Assessment of hydrogen-induced contact resistance in TOPCon solar cells


Scientists at the University of Oxford and the University of New South Wales have looked at the impact of inducing hydrogen-induced contact resistance (HIRC) in tunnel oxide passivated contact (TOPCon) solar cells and passivated emitter and rear contact (PERC) solar cells.

Their study looks at the capabilities of HIRC to reduce the changes in series resistance (Rs) in both kinds of solar cells. The changes are mainly due to the post-firing thermal processes used to manufacture the cells themselves, and are responsible for affecting their fill factor and overall efficiency.

“We show, for the first time, that HICR can be induced in TOPCon solar cells in a similar way as it has been reported for PERC,” the scientists explained. “The application of cycling forward current and reverse bias conditions controls the speed and extent of the contact resistance degradation.”

They conducted their experiment on standard commercial full-size p-type mono PERC cells and n-type TOPCon cells from two undisclosed producers. They found that the degradation purely occurs at the n-type silicon to silver (Ag) contact on both cell architectures.

For PERC cells, the results improved on previous studies by pinpointing the origin of contact resistance in the front contact. The researchers designed and created a new geometry of PERC samples, allowing them to isolate three distinct current pathways.

“These include pathway one: from the front Ag contact to the rear aluminum (Al) contact, pathway two: from the front Ag contact to a modified front Al contact, and pathway three: from a modified front Al contact to the rear Al contact,” they said.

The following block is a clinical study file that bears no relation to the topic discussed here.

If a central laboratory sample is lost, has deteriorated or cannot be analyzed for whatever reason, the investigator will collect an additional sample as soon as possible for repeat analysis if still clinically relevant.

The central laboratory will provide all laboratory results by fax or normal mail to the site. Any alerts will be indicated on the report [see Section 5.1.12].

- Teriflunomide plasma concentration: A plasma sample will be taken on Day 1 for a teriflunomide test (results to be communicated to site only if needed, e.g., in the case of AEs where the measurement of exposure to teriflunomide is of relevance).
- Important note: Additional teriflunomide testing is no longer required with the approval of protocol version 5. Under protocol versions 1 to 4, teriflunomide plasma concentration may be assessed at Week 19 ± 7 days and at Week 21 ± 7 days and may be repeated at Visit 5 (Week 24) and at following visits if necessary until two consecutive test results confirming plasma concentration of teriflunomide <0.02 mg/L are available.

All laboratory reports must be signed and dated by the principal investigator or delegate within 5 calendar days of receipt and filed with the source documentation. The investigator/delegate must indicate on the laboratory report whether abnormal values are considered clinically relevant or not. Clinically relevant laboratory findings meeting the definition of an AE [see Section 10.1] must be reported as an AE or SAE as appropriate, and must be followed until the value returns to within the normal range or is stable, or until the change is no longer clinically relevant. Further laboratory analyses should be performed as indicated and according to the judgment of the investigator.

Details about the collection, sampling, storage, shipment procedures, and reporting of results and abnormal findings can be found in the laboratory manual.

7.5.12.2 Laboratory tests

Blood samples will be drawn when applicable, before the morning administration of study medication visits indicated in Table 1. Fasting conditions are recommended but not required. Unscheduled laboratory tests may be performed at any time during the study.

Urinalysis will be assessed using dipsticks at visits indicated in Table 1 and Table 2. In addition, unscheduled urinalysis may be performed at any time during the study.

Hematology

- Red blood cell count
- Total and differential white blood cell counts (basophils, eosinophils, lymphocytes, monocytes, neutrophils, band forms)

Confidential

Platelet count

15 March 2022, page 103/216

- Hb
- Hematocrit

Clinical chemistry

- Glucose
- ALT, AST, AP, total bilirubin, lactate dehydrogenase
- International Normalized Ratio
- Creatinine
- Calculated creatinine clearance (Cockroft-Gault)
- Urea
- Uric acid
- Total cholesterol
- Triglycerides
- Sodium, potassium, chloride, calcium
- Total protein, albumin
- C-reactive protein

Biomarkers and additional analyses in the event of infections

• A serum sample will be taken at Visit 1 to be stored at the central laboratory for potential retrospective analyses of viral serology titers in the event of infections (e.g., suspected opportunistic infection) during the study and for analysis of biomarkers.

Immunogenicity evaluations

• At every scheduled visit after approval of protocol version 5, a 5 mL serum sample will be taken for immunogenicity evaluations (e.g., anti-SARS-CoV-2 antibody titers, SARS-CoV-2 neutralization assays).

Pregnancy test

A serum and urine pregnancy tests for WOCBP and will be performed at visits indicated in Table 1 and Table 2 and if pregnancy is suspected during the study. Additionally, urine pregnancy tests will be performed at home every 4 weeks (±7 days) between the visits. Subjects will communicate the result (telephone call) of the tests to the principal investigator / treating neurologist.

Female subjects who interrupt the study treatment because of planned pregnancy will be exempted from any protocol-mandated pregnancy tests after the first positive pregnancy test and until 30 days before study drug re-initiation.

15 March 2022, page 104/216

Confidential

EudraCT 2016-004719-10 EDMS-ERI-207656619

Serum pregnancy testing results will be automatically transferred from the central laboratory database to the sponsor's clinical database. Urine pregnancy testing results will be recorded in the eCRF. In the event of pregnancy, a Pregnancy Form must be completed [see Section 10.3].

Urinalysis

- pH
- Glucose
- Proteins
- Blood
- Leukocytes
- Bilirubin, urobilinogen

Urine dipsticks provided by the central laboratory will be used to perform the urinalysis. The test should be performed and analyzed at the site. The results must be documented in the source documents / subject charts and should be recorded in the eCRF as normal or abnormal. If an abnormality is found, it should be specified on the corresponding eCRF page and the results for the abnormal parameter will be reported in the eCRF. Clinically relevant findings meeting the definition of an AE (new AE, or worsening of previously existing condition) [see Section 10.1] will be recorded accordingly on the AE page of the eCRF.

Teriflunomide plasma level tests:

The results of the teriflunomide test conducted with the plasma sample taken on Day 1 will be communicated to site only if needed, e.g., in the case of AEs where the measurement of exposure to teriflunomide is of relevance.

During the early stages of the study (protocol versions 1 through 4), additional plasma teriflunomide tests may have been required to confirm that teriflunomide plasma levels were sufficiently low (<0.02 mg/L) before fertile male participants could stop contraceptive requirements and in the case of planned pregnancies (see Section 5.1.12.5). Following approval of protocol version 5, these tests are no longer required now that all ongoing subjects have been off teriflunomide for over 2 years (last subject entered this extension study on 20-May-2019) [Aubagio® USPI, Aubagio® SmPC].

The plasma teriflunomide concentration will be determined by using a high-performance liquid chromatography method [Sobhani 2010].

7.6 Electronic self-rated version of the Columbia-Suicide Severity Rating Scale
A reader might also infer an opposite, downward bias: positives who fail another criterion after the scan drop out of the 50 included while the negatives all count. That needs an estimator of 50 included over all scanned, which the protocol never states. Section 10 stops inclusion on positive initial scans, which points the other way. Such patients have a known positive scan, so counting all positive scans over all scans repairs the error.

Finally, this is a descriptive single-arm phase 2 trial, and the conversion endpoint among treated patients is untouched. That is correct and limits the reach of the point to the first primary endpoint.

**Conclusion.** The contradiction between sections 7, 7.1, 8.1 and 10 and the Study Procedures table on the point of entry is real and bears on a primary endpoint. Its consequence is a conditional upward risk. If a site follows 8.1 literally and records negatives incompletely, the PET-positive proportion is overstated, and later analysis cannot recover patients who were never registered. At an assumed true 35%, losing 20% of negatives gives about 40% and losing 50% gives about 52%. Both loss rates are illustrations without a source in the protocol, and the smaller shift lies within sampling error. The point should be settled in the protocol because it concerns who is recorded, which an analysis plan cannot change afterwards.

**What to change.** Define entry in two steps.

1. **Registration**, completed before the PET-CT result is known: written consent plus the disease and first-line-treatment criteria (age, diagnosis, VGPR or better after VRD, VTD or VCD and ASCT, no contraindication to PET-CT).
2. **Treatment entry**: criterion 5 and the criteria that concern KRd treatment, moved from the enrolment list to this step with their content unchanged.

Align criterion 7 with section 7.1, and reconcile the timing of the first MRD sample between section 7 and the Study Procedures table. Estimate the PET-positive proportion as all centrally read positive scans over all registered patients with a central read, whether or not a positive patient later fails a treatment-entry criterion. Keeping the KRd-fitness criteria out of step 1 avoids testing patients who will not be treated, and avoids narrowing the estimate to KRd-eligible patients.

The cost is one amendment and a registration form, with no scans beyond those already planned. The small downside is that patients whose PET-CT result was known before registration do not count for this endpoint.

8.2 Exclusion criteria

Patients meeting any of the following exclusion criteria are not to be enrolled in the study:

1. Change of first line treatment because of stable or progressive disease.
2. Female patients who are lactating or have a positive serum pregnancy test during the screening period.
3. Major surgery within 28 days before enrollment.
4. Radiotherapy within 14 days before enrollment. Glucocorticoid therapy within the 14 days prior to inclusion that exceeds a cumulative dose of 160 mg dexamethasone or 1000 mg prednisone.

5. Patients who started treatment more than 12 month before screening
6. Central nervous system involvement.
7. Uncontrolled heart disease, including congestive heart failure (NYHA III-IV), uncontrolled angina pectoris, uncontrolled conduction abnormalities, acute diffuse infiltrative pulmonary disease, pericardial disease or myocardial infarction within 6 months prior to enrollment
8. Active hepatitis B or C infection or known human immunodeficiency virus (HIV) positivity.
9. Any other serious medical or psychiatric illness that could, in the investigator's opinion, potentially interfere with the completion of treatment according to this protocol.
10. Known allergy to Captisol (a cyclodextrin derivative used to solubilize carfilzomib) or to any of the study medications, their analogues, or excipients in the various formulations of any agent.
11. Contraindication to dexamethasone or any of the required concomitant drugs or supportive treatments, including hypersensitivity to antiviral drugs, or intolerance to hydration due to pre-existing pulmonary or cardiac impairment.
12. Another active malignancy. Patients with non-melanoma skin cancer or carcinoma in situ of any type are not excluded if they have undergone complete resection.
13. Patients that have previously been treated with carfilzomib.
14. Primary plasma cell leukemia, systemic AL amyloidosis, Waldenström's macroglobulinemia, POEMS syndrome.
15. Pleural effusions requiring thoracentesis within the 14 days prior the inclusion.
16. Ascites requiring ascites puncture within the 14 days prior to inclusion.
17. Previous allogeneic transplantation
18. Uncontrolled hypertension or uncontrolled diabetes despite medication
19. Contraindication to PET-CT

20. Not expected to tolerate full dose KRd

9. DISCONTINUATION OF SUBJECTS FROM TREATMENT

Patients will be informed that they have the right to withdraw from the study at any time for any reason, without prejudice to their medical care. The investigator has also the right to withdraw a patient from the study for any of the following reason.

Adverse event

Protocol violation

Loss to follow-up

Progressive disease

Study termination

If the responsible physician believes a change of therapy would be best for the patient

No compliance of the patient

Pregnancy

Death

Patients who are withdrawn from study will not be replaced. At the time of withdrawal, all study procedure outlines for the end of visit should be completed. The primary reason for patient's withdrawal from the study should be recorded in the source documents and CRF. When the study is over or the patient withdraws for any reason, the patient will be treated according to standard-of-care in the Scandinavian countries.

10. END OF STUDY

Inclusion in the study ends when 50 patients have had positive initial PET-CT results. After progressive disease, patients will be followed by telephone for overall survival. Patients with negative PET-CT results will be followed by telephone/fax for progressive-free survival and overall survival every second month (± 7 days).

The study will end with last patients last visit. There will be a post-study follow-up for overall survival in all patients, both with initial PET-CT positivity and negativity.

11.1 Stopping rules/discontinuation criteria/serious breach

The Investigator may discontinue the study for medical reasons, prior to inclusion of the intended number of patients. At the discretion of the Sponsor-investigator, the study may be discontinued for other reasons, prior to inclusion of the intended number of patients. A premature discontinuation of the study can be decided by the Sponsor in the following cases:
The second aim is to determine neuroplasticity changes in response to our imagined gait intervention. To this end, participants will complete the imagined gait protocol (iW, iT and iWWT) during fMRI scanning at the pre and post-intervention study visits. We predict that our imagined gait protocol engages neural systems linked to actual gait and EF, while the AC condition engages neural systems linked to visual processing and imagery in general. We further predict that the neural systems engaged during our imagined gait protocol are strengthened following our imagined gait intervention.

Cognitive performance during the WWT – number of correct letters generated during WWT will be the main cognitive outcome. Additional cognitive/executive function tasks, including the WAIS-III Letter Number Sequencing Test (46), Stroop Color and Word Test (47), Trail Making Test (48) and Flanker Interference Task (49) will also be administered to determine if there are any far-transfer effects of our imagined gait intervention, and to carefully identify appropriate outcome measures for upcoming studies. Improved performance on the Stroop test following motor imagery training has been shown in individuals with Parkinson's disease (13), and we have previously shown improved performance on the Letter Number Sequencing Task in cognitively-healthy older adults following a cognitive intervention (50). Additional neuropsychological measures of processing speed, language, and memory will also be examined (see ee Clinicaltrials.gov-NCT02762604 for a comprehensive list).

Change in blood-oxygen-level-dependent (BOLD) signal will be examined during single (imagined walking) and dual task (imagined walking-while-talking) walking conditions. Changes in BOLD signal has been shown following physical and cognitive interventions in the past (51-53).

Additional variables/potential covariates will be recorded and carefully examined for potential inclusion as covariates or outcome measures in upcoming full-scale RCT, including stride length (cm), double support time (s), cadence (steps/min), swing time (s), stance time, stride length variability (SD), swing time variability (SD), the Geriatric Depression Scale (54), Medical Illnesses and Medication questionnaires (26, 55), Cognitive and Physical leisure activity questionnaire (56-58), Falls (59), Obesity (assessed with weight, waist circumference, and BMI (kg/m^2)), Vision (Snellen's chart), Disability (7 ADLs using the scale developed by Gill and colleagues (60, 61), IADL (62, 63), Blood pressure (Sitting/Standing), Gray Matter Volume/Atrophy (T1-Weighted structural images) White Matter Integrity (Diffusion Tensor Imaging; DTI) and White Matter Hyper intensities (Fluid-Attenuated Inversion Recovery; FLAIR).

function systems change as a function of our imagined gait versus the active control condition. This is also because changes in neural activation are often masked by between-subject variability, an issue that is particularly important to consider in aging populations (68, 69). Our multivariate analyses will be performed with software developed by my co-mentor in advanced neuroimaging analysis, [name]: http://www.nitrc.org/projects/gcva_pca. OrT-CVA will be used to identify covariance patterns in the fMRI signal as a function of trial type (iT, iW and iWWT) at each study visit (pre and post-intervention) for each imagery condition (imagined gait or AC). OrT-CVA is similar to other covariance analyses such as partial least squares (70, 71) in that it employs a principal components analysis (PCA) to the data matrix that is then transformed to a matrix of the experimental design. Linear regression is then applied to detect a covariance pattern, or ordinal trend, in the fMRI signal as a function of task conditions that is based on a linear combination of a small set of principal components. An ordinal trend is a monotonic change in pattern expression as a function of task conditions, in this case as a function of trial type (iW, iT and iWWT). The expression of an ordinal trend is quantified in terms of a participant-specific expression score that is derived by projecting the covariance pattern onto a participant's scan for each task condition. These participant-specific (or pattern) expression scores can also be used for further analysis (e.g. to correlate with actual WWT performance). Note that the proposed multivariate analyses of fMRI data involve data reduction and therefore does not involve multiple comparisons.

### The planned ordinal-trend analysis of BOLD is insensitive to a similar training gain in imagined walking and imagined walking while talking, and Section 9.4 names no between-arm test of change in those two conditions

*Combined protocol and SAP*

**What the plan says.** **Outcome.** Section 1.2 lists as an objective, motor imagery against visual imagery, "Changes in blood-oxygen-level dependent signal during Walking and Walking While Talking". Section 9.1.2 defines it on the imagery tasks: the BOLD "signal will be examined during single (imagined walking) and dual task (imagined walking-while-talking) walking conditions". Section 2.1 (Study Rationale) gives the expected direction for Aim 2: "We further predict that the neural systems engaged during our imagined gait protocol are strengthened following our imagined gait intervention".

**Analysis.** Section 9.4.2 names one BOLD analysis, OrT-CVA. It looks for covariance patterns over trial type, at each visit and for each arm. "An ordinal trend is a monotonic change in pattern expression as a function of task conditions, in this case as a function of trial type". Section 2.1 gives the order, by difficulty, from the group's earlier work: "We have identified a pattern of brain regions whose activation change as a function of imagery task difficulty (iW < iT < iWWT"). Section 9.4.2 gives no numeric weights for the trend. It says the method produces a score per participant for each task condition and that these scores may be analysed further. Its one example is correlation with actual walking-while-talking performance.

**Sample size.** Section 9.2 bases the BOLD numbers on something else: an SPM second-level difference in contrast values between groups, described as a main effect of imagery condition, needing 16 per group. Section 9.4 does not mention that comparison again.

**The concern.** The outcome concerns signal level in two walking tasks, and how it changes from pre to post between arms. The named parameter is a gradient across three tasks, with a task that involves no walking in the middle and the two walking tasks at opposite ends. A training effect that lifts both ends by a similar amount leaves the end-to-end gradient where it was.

They found that only the first two pathways contributed to change in Rs. They concluded “that the contact resistance at the front Ag/Si interface with the n + emitter is the primary cause of HICR in PERC solar cells.”

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For TOPCon cells, increased series resistance is reportedly related to an increase in contact resistance between the Ag contact and the n-type silicon region. However, transmission line method (TLM) measurements also showed that this occurs on the rear surface between the Ag contact and the heavily doped n-type polysilicon layer, rather than at the front surface near the junction, as in PERC.

“In both cases the application of a reverse bias was able to reverse the effect to a certain extent,” the scientists said.

The TOPCon structure differs from PERC in a few main ways. First, it has a higher value of series resistance at the end of the reserve bias cycle, which indicates “a more significant irreversible component,” according to the scientists. Second, its temperature response is different, as it exhibits a substantial increase in series resistance at lower temperatures.

“TOPcon structures show a greater dependence on forward bias current with very small current having almost no impact on the observed series resistance,” added the scientists. “The results presented herein thus have significant implications for the development of processing strategies that mitigate degradation and enhance stability in TOPCon solar cells.”

The group introduced its findings in “Observations of contact resistance in TOPCon and PERC solar cells,” which was recently published in Solar Energy Materials and Solar Cells.

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